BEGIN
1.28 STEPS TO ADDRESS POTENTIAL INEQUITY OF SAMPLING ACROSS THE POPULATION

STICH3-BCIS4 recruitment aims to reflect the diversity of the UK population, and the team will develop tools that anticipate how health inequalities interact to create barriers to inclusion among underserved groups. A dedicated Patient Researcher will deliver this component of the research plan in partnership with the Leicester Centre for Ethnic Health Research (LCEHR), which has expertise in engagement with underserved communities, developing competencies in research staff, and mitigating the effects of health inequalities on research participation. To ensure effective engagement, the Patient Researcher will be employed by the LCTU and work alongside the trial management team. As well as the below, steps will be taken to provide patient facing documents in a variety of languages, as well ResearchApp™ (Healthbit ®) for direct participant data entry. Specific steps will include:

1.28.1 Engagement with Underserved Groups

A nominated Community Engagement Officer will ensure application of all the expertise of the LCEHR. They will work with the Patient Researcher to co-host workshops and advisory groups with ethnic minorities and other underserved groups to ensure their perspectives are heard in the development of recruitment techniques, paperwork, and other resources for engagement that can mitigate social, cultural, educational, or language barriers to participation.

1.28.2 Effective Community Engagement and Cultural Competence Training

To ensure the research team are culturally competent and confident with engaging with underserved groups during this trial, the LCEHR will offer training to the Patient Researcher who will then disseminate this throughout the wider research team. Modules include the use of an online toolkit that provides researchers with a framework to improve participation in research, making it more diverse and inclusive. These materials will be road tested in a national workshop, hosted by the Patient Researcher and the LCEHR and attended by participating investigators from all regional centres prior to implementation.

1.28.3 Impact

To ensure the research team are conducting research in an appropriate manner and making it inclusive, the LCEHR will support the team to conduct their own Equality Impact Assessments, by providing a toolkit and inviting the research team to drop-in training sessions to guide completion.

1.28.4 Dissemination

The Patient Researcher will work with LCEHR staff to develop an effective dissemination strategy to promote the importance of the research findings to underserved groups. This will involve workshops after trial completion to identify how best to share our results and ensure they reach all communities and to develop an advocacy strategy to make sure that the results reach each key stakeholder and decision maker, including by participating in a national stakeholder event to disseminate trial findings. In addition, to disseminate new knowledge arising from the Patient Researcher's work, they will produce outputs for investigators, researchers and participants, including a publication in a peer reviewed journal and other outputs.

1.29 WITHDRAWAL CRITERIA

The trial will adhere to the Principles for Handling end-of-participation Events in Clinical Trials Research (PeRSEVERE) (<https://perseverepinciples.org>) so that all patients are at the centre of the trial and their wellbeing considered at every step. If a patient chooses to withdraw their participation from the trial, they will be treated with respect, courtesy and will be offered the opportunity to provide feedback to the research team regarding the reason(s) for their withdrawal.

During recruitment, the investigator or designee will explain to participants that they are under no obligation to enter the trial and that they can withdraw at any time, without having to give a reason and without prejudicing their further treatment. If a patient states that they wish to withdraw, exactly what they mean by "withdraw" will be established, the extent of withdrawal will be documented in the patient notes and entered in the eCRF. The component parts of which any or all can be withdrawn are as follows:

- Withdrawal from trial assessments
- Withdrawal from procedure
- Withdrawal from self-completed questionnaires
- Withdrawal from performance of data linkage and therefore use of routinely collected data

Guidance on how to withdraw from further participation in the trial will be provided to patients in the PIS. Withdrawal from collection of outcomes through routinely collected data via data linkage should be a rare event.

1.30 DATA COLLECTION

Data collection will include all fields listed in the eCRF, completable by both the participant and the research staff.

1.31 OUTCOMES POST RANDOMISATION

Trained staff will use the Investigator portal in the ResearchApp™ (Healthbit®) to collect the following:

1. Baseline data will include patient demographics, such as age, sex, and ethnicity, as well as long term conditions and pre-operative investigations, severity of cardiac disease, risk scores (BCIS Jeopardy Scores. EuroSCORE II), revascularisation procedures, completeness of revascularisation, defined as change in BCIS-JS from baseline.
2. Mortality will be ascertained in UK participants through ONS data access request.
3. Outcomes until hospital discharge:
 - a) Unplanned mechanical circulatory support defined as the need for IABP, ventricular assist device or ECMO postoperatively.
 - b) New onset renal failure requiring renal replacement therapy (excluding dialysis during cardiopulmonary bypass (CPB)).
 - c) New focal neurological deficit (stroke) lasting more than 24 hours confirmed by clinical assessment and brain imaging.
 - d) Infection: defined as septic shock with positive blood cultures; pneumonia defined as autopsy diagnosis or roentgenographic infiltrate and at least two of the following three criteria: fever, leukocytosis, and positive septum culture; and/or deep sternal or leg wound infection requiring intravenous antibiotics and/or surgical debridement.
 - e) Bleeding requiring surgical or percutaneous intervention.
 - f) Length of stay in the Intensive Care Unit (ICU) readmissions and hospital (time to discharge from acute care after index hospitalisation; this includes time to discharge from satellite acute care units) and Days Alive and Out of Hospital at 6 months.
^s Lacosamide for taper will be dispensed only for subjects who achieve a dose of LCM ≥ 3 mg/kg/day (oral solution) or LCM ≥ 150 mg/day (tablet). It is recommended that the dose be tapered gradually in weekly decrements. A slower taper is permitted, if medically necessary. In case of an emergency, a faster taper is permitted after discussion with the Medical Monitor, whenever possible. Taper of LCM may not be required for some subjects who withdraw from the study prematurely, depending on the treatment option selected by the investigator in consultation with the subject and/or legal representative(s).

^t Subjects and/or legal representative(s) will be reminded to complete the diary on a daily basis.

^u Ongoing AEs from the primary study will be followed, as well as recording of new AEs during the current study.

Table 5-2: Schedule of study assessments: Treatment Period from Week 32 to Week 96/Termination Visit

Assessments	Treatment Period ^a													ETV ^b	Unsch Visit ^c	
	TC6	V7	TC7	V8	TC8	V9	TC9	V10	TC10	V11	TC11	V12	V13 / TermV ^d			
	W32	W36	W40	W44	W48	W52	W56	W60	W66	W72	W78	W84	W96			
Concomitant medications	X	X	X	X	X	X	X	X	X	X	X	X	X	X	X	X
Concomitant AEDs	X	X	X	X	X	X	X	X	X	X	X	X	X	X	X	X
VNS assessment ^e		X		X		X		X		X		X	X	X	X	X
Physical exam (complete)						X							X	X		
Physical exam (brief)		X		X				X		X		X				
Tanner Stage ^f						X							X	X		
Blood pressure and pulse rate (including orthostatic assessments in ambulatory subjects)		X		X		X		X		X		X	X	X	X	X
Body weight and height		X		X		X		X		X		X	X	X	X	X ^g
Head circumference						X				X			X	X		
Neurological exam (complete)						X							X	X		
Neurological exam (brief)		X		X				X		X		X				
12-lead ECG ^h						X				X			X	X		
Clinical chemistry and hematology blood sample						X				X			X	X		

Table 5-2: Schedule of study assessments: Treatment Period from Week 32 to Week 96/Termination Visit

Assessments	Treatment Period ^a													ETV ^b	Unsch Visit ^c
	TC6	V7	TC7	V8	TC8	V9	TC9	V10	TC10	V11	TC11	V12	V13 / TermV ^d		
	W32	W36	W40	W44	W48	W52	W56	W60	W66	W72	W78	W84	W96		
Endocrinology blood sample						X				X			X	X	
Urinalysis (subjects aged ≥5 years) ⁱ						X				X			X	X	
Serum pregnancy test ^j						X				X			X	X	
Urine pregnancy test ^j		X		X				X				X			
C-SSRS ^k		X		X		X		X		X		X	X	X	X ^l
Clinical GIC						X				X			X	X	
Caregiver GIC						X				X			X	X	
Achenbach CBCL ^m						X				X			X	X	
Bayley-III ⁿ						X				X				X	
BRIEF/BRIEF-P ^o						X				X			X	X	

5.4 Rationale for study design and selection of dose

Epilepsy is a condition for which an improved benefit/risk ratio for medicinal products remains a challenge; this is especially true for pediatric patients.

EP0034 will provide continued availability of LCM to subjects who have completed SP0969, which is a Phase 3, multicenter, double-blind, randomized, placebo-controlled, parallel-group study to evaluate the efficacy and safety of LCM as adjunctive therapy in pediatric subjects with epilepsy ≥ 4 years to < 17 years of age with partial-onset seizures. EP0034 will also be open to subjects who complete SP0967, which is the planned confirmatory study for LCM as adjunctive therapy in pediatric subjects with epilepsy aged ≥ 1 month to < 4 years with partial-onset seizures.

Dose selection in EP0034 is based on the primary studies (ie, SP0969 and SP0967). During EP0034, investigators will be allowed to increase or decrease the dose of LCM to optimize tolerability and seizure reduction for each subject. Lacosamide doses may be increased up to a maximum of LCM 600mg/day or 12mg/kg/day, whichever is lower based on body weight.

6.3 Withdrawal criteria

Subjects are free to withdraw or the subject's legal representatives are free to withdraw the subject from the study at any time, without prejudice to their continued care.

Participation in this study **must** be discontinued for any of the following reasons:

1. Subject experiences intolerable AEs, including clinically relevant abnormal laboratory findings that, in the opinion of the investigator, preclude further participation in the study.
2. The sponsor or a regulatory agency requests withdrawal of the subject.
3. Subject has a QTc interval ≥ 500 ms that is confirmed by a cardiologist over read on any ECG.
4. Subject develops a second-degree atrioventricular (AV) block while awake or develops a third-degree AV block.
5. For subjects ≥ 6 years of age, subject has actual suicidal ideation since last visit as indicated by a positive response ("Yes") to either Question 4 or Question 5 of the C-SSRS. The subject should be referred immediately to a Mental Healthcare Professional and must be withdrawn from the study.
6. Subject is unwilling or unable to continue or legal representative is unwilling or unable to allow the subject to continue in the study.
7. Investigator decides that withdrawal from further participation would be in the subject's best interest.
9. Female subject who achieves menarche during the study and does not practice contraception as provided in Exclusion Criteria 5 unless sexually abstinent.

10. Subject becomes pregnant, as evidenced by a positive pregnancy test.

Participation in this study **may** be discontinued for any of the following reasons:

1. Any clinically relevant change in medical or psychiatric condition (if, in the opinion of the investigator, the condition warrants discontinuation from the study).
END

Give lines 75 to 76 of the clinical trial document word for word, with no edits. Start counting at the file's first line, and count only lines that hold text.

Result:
3. Subject has a QTc interval ≥ 500 ms that is confirmed by a cardiologist over read on any ECG.
4. Subject develops a second-degree atrioventricular (AV) block while awake or develops a third-degree AV block.